All teachers are teachers of the gifted. Myth or fact?

New Zealand researchers, teacher educators, policy makers and advocates have long stood by the statement that “all teachers are teachers of the gifted.” But, is this statement a myth or a fact?

Let’s begin by examining the difference between myths and facts.

Facts typically have some sort of scientific evidence to back them up. Myths commonly start with a story, passed on verbally through generations, that usually begin as a way of explanation. Myths explain something for which there may not be a ready scientific explanation. Just because something is a myth does not mean it is false: a myth cannot be disproved, just as it cannot be proved. A fact, on the other hand, can be disproven.

So, what scientific evidence do we have in New Zealand to support the statement that “all teachers are teachers of the gifted”?

My response to that question is “none.”

We have no scientific evidence that gifted children are in every classroom and learning centre in New Zealand, because we have no official definition of giftedness and no data are collected on learners identified as gifted.

What we do have is a series of assumptions, based on scientific evidence supporting the existence of giftedness, that has created a myth that “all teachers are teachers of the gifted.” These assumptions, however, are logical, and supported by the Ministry of Education:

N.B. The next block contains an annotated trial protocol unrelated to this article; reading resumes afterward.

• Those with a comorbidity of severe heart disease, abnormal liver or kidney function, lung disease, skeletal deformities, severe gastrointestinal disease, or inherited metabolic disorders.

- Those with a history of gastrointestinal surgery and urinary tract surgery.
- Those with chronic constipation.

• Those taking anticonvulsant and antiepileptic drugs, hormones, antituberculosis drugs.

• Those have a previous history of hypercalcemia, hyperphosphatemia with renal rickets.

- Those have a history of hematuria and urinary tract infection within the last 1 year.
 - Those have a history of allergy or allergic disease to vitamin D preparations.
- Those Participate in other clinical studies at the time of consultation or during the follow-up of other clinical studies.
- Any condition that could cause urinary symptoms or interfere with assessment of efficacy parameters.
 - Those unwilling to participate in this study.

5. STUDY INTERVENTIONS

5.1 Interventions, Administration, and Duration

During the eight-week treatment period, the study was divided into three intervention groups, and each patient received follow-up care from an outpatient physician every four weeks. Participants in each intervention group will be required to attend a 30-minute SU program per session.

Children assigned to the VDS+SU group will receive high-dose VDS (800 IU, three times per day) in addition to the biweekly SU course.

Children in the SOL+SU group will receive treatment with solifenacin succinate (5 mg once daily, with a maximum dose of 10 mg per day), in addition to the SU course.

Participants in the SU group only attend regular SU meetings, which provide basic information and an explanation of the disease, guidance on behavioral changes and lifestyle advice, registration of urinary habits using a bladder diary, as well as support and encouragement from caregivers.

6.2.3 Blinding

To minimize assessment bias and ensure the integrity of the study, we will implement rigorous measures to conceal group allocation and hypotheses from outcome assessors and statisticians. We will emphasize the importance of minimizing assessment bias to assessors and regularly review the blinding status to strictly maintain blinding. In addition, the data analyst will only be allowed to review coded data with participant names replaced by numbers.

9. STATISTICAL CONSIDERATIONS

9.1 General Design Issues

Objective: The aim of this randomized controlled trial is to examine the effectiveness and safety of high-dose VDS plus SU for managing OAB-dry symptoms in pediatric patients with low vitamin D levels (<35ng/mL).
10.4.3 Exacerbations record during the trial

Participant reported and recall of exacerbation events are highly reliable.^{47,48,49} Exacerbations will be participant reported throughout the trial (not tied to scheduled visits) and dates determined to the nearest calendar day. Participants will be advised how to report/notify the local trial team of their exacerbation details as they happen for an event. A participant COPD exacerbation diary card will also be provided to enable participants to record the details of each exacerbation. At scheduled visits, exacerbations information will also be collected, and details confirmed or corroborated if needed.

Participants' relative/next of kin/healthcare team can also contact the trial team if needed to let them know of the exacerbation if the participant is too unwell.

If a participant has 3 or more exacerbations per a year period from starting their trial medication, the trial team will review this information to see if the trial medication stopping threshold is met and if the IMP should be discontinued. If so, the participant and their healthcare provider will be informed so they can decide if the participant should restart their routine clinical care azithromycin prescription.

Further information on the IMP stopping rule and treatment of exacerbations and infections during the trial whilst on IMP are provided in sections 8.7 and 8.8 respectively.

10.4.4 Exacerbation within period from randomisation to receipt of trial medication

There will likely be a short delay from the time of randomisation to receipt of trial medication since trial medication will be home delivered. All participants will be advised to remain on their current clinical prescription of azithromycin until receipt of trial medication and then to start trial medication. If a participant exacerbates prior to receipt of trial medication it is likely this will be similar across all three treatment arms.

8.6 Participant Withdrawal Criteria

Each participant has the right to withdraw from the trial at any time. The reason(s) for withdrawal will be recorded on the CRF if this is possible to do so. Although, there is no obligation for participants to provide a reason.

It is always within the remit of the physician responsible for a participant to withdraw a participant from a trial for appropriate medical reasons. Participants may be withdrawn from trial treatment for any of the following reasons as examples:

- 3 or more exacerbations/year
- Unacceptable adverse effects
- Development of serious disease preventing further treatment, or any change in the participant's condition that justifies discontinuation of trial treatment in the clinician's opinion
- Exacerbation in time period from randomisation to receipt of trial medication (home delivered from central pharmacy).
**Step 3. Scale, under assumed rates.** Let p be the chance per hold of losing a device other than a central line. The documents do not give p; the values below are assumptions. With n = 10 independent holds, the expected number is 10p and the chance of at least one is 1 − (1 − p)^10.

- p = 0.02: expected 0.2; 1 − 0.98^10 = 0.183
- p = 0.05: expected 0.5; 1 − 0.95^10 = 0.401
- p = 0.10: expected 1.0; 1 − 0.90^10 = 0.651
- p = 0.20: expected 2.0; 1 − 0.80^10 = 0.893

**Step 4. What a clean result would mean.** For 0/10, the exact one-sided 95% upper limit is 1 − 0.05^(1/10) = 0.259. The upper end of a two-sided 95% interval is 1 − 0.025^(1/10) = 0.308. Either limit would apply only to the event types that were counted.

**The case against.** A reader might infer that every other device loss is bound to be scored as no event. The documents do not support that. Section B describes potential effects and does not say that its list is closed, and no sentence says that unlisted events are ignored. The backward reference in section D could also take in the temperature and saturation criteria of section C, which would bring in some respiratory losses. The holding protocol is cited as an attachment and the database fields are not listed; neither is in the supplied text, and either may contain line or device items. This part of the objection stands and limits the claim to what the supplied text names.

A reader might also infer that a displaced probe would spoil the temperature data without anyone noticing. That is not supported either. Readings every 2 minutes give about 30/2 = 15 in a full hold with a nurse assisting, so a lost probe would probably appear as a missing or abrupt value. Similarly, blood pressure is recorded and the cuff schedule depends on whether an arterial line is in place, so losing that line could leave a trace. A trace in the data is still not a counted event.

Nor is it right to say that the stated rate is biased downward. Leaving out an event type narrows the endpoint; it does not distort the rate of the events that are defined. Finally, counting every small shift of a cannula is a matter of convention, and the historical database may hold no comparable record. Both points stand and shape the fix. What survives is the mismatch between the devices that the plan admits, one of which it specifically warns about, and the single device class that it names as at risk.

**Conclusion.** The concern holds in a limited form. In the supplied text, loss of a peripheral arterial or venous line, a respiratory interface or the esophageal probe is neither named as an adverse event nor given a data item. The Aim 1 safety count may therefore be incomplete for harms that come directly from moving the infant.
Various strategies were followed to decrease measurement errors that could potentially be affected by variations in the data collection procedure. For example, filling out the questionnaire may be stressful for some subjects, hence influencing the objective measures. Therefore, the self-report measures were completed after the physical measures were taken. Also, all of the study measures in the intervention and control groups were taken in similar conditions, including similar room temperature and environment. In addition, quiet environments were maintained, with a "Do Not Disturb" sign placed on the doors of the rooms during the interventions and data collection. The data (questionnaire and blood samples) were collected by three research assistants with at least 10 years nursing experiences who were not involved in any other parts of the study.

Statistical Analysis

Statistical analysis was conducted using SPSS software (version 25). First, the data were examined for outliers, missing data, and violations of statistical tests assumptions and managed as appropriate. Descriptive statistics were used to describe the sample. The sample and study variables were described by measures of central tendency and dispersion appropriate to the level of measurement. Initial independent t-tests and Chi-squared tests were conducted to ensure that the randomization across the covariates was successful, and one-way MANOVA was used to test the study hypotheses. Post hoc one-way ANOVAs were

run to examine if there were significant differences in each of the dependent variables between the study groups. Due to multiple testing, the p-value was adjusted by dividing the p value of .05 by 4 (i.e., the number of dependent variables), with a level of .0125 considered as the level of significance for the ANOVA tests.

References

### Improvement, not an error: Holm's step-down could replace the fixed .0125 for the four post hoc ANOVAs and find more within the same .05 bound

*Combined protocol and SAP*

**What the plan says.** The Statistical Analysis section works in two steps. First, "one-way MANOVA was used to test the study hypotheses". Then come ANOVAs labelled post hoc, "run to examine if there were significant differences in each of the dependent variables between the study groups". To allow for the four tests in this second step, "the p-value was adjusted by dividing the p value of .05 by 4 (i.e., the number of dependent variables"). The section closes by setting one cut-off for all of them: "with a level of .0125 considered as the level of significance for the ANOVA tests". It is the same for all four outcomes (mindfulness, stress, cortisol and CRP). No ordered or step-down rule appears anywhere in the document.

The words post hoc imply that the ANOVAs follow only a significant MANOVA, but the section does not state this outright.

1. Giftedness applies to a range of learners with many different abilities and qualities - intellectual, academic, creative, social, leadership, culture-specific, visual and performing arts, and sports.
  2. And giftedness is evidenced in all societal groups, regardless of culture, ethnicity, socio-economic status, gender, or disability (learning, physical, or behavioural).
  3. Therefore, giftedness is socially and culturally constructed.
  4. And all classrooms and centres have gifted learners in them.
  5. So, chances are, all teachers are teachers of the gifted.
Myth or fact? Can we prove or disprove that “all teachers are teachers of the gifted”?

Or can we only claim that it is highly likely that all teachers will at some stage in their careers teach gifted learners? I think that the statement “all teachers are teachers of the gifted” is a myth created by a story that confuses research evidence with advocacy efforts.

As Plucker and Callaghan explain, some of the “widely held tenets in gifted education are not well supported empirically, or the evidence is quite mixed.”

The belief that all teachers are teachers of the gifted is not necessarily rooted in evidence, but it does tell a good advocacy story.

The myth that “all teachers are teachers of the gifted” has been perpetuated to raise awareness and increase engagement with the specialised knowledge and skills teachers need to work with gifted learners successfully. And, over time, it could be argued that by perpetuating the myth that every teacher is a teacher of the gifted, we have created a lack of awareness of the need for specialised knowledge and skills and, thus, decreased the demand for advanced study and specialisation in gifted education in New Zealand.

Gifted education is a specialist field of study.